One Nation leader Pauline Hanson has continued to stand by her comments against immunisation, despite critics slamming her advice as "dangerous" and "ludicrous".
During an interview on the ABC's Insiders program on Sunday, Senator Hanson urged parents to do their own research before having their children vaccinated.
She also accused the government of “blackmailing” parents by withholding welfare payments for un-vaccinated children.
“Don't do that to people," she said.
"That's a dictatorship."
Her comments prompted a flood of criticism from politicians and health advocacy groups alike, but it did not stop her furthering her claims while campaigning in Western Australia.
Watch the PM on Hanson's comments:
After arriving in Perth, Senator Hanson urged parents to “make sure” that they have the right information before heading to a doctor.
“Apparently there is a test you can get done to see if the child is allergic to the vaccination or not,” she said.
“People have said that they feel that their children may be allergic to it.
“I’m not telling the people not to vaccinate their children; I’m telling people investigate it.”
Watch Hanson defend her comments:
Among those to criticise Senator Hanson's comments was Catherine Hughes, the director of Immunisation Foundation of Australia.
Ms Hughes began campaigning for greater immunisation rates after losing her baby son, Riley, to whooping cough in 2015.
She told SBS News it was "disappointing that someone in such a powerful position has such little knowledge about the importance and safety of vaccination".
Watch the AMA on Hanson's comments:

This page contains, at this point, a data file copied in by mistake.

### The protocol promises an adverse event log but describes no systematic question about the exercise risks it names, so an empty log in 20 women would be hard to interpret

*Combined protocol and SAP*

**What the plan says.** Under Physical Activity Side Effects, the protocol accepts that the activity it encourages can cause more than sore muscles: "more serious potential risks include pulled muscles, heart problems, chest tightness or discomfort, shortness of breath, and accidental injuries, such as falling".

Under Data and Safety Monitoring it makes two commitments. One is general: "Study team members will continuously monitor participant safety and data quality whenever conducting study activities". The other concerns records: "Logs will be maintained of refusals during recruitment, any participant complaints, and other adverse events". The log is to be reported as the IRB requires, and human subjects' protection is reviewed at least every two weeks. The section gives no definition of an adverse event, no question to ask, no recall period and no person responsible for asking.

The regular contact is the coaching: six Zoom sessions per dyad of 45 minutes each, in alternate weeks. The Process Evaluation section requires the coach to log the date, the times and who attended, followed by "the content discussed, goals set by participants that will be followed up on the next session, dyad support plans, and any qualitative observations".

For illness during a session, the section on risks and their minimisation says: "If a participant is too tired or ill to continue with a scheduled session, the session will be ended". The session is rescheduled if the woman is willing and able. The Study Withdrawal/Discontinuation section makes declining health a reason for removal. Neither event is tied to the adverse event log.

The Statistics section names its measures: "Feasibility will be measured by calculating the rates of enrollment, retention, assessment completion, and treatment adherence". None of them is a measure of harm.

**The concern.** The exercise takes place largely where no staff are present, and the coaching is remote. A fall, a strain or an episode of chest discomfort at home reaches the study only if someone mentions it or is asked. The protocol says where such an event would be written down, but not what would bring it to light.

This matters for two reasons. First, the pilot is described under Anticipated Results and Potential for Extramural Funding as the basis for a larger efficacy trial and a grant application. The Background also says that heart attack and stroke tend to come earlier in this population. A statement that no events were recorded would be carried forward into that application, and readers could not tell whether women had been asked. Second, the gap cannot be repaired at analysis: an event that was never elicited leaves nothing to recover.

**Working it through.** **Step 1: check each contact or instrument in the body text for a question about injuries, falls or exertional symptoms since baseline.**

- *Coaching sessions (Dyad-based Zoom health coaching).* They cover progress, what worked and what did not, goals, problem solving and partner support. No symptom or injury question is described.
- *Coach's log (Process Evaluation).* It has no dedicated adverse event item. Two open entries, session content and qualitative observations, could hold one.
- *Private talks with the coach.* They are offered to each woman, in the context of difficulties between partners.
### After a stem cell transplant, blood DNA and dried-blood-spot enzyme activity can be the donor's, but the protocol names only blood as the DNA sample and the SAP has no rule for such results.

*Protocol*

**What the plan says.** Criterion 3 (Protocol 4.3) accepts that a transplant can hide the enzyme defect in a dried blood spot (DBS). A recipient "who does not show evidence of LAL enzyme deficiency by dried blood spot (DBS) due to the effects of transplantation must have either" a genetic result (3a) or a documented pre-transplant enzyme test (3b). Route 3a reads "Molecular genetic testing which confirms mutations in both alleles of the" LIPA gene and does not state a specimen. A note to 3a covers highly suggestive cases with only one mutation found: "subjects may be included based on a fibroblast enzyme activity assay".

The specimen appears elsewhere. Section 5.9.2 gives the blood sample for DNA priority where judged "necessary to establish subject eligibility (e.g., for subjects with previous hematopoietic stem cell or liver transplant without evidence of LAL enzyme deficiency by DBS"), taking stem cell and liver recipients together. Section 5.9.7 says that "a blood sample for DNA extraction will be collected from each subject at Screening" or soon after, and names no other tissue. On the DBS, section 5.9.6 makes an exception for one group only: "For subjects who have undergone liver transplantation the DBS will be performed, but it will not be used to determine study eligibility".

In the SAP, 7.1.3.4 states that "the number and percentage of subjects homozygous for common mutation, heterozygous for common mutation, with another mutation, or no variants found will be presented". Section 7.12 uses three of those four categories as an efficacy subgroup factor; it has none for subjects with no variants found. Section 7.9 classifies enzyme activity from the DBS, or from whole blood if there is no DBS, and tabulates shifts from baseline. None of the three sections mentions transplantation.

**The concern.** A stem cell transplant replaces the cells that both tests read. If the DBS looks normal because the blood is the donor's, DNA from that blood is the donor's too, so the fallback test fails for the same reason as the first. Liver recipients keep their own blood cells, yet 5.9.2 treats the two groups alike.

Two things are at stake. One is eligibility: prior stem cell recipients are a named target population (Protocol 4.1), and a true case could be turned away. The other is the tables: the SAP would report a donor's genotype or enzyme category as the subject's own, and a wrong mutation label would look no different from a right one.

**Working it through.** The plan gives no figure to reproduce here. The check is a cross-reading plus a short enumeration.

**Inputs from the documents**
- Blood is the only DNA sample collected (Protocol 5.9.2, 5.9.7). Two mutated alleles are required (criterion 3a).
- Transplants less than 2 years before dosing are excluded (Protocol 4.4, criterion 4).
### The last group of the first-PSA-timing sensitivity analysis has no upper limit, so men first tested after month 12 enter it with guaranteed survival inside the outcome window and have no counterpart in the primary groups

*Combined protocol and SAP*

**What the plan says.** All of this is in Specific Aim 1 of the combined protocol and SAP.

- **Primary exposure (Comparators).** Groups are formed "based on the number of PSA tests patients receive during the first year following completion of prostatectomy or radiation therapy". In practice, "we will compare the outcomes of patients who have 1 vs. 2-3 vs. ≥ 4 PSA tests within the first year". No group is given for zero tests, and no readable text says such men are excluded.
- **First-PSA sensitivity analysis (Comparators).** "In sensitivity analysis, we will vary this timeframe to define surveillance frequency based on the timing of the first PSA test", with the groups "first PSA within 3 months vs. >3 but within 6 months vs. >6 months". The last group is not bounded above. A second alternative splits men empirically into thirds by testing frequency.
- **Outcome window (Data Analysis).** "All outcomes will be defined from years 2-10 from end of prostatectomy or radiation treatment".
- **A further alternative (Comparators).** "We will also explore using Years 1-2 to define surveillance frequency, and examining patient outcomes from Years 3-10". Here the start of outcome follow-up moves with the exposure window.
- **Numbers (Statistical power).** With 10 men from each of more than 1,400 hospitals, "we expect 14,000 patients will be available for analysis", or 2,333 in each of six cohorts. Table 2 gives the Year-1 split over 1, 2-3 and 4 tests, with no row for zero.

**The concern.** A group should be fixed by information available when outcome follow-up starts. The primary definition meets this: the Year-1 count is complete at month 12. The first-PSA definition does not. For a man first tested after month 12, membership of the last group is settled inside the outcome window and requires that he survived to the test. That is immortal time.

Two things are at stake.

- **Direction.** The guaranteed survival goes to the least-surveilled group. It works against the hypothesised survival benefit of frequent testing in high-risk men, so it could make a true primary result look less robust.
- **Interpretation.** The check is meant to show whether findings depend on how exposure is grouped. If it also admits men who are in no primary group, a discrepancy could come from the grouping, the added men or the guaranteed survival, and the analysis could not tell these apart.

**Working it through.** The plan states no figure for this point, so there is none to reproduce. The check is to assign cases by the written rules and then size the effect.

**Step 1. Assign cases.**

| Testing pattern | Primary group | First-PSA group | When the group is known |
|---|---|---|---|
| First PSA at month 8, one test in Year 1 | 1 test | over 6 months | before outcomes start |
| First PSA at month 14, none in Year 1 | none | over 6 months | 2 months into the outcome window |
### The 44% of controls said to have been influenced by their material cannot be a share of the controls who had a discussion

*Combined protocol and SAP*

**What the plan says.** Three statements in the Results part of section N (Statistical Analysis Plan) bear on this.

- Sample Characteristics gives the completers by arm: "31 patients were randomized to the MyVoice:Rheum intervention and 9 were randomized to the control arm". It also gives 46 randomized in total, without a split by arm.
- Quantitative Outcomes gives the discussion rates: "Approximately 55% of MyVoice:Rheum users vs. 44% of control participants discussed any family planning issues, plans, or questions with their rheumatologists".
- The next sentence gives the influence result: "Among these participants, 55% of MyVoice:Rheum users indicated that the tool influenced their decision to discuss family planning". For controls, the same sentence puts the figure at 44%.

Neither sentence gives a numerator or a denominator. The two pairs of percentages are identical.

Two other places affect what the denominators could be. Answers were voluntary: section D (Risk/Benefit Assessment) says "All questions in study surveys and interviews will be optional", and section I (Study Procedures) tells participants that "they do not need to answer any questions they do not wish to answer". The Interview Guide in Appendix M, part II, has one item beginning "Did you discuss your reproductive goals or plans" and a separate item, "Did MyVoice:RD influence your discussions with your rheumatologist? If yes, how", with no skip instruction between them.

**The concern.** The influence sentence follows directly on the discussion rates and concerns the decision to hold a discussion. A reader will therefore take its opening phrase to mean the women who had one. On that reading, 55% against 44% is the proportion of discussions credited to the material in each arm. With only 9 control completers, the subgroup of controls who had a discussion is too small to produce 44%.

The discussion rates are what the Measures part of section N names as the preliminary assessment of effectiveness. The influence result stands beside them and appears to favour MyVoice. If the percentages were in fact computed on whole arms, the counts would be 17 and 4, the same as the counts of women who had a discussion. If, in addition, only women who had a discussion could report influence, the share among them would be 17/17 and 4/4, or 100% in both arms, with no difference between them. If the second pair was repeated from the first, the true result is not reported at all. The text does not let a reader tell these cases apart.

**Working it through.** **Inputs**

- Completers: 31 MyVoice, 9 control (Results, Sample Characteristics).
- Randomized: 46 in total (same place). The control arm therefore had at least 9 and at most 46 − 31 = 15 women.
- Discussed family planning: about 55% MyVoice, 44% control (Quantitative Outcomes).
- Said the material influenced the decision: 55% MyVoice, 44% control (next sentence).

"She shows a total lack of regard towards the health and safety of Australian children, and doesn’t seem to have an understanding of the value of preventative medicine," Ms Hughes said.
"Unfortunately, people who are opposed to vaccination are using her words as validation for their anti-vaccination conspiracy theories.
"By encouraging people to 'do their own research' on vaccination, she is insinuating parents have the resources and abilities to conduct better medical research than scientists and doctors.
"It’s a ludicrous thing to say. In the past she has linked vaccines with autism and other diseases, which has the potential to sway a parents decision about vaccination.
"These are misinformed and dangerous statements."
It prompted a passionate response from the Prime Minister Malcolm Turnbull on Monday who said those who did not vaccinate were “putting their own children’s health at risk”.
“They are putting the health of everybody else's children at risk as well, so, that is why vaccination is so important,” he said.
The Australian Medical Association used social media to urge Australians to “always trust a doctor before a politician”.
“The AMA and doctors everywhere are happy to report that vaccines save lives, control and eradicate disease,” the organisation said.
“Immunisation programs have achieved such great success, some people have become complacent. The stakes are too high for complacency.”
AMA President Dr Michael Gannon tweeted thousands could be maimed if vaccination denial spreads.
Former AMA President Brian Owler accused Senator Hanson of embracing conspiracy theories and being “dangerous and ignorant.”
Grattan Institute Health Director Stephen Duckett said he was "disgusted" by the senator’s comments.
"This is a situation where you've got a popular politician with a significant following who's actually giving crazy, crazy medical advice," he told ABC radio on Monday.
"She has to apologise and retract that statement.
“Vaccines are safe. I cannot stress how angry it makes one feel that she is putting lives at risk.
“If parents choose not to vaccinate their children, they are putting their children’s health at risk, and every other person’s children at risk too.
“It is a vital health objective to ensure that everybody is vaccinated.”
Labor leader Bill Shorten also used social media to condemn Senator Hanson's comments.
“One Nation's campaign of misinformation is plain dangerous,” he said.
Ms Hughes encouraged parents to discuss any concerns with their doctor.
"Nobody wants to watch their child die from a disease that could have been prevented with a simple needle – please vaccinate," she said.